Terry Jeffrey

Obamacare attacks the liberty and financial viability of the traditional family, and nothing demonstrates this more clearly than the system of federal subsidies it puts in place starting next year.

This system rewards people who don't marry, don't work and don't take care of their own children. It punishes people who do marry, work hard and take care of their own children.

Under Obamacare, the federal government orders all Americans to have health insurance. Households with adjusted gross incomes of less than 100 percent of the Federal Poverty Level (FPL) will go on government-run Medicaid, and households with adjusted gross incomes between 100 percent and 400 percent of FPL can qualify for a subsidy to help them buy their government-mandated health insurance -- provided they do not qualify for Medicaid in their state and their employer does not offer them coverage.

As explained by the Congressional Research Service, the subsidy -- which is technically a refundable tax credit -- works as a cap on the percentage of income the household can be made to pay in annual health insurance premiums if they buy a "Silver" plan on their state exchange. (The exchanges will sell Platinum, Gold, Silver and Bronze plans, with Bronze being the cheapest and Platinum the most expensive.) If someone with a subsidy buys a more expensive plan, they must pay the additional cost out of their own pocket.

For a household earning an adjusted gross income between 100 percent and 133 percent of FPL, Obamacare caps their health insurance premiums at 2 percent of annual income. That cap incrementally increases as a household's income increases, peaking at 9.5 percent for households earning between 300 percent and 400 percent of FPL.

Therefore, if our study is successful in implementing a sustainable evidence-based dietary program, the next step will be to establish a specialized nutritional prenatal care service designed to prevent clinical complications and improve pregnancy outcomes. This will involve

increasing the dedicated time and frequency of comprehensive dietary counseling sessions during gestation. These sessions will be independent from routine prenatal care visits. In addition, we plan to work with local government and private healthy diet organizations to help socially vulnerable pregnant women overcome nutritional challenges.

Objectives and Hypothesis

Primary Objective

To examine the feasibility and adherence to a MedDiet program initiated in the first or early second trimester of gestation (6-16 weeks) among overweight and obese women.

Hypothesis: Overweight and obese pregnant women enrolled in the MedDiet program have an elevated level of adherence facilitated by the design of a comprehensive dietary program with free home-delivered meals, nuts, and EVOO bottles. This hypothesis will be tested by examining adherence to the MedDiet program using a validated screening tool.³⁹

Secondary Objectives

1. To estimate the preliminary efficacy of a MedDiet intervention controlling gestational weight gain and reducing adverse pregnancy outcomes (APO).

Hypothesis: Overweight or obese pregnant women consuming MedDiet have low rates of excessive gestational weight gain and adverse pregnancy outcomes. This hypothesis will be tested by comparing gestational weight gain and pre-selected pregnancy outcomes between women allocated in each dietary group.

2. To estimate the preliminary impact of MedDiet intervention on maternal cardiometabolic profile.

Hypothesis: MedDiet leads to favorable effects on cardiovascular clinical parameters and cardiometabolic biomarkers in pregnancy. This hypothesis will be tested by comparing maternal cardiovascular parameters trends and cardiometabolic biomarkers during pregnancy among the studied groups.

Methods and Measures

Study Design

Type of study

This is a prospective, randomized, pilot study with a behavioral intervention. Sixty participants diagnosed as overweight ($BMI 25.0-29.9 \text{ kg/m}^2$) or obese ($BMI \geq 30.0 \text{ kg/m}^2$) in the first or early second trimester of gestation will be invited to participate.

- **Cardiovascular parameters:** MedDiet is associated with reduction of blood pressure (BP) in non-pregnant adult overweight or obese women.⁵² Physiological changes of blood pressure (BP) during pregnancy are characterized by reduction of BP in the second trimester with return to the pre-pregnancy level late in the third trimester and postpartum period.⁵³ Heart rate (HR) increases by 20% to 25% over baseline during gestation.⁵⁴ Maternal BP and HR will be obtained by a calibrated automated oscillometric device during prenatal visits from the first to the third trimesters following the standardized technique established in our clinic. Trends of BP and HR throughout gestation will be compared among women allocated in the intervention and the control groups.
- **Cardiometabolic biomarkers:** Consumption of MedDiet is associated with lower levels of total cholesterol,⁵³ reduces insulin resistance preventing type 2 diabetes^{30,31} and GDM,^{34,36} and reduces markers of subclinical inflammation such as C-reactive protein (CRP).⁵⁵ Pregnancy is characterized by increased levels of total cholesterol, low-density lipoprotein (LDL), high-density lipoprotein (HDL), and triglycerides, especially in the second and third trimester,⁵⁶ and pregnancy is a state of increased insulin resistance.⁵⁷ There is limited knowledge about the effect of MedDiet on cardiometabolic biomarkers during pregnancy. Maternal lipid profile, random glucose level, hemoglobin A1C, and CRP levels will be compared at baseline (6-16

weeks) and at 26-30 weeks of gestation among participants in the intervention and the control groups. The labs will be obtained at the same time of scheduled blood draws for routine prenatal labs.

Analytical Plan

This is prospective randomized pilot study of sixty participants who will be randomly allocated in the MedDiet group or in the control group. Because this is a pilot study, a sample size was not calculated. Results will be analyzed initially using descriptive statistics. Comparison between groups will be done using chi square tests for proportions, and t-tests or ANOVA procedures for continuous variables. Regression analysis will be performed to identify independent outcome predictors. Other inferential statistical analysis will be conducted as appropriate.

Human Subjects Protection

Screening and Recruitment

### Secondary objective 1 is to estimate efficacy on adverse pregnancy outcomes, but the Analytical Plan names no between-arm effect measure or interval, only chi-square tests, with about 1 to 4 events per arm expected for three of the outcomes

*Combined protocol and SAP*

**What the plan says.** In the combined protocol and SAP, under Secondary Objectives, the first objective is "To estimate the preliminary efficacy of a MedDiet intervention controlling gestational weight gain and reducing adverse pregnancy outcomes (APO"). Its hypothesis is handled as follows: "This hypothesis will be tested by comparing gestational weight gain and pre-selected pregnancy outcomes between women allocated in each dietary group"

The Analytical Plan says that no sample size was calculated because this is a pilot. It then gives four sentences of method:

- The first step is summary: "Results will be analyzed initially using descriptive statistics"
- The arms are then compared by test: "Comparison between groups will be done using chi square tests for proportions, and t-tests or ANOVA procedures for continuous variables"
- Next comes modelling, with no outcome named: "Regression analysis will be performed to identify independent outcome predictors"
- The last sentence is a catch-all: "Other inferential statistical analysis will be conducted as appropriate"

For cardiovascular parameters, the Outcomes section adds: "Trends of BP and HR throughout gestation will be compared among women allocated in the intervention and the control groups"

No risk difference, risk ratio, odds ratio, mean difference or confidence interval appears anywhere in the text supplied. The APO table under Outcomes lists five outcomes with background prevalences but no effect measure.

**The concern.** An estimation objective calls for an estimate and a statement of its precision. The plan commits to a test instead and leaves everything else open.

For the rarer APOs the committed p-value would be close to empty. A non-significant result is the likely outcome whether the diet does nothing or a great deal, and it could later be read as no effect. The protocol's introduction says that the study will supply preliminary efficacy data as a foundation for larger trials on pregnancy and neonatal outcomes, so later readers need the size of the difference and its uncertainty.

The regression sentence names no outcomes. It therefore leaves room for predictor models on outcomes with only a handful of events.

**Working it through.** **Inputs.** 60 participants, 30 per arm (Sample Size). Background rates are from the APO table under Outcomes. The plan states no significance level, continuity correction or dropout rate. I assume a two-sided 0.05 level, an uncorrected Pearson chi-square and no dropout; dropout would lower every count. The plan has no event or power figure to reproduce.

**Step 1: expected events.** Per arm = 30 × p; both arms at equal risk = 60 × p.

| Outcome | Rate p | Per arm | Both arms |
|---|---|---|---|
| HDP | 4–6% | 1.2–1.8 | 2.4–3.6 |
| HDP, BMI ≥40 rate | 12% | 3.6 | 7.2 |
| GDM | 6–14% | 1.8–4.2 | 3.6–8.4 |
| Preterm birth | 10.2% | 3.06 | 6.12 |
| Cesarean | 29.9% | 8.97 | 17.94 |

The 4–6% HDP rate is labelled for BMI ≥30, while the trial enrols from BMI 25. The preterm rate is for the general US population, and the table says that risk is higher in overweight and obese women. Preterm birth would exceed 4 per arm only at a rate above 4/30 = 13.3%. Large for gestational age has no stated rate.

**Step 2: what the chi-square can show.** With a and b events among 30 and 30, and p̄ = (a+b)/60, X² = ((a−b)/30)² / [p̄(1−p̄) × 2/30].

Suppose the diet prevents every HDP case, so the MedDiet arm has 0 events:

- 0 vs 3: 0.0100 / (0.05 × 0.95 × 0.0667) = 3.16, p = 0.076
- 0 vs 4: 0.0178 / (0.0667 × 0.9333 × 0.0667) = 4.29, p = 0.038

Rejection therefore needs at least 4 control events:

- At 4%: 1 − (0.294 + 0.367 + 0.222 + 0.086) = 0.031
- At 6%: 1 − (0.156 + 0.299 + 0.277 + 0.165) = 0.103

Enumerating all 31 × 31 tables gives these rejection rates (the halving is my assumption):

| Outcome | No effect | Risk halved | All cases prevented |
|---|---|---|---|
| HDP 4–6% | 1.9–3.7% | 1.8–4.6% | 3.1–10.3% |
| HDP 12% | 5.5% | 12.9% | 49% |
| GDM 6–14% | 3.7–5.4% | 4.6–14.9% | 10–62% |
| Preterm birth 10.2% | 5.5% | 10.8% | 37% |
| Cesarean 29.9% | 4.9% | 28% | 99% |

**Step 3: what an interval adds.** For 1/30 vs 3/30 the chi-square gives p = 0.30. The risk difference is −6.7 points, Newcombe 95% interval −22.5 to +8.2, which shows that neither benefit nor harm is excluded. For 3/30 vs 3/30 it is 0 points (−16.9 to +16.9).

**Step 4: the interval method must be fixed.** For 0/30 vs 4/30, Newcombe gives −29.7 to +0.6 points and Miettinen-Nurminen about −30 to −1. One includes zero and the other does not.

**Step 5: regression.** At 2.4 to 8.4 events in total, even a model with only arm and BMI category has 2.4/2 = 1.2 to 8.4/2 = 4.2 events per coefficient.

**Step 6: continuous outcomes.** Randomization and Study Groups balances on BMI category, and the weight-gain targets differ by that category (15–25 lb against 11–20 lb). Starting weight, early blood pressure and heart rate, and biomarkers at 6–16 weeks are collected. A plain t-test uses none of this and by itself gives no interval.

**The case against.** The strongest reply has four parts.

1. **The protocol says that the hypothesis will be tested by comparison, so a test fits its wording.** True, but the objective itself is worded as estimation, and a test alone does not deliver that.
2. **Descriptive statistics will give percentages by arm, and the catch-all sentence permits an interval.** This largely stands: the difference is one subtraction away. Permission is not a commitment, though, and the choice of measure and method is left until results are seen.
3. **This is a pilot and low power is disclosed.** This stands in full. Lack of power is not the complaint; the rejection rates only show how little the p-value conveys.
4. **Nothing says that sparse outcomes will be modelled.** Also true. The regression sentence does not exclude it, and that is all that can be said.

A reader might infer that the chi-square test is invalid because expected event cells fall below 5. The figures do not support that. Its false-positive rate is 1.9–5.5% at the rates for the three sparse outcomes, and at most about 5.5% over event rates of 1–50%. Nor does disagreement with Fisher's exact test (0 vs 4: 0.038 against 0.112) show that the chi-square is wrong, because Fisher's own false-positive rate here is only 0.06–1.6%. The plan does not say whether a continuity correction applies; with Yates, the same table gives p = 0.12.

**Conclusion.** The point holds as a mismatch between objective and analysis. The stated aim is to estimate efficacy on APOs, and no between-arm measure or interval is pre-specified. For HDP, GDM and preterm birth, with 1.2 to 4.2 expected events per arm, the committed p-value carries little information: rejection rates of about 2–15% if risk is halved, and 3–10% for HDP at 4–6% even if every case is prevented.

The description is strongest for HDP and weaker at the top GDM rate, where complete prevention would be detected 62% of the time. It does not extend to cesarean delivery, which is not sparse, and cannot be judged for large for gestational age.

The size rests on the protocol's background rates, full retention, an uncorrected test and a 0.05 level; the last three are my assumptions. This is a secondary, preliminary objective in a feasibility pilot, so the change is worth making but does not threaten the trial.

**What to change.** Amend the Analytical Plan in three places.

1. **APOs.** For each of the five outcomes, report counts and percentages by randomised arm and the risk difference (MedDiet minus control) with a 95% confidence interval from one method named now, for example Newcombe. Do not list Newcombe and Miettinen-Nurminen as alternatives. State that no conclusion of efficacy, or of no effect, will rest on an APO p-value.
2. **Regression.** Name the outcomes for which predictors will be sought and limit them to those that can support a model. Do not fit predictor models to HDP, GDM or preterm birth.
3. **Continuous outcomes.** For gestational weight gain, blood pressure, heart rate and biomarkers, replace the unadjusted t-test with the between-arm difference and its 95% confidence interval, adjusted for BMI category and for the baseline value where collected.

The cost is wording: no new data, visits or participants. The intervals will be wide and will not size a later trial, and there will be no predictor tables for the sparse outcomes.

When a household gets the subsidy, the federal government pays their insurance company directly for any amount the household owes that exceeds their percentage-of-income cap.

No one getting a subsidy ever pays more than 9.5 percent of their income in premiums.

But if a household earns as little as one dollar over 400 percent of FPL, the household no longer qualifies for a subsidy, and there is no longer a cap on the percentage of income they can be forced to pay for health insurance.

Married couples seeking the subsidy are required to file joint tax returns and whether their premiums are capped or not is determined by the couple's combined income.

The law thus imposes a steep penalty on Americans who live in traditional families.

Take the hypothetical twin sisters Lucille and Linda, who live across the street from each other and who will buy health insurance on the same state exchange.

Terry Jeffrey

Terence P. Jeffrey is the editor-in-chief of CNSNews

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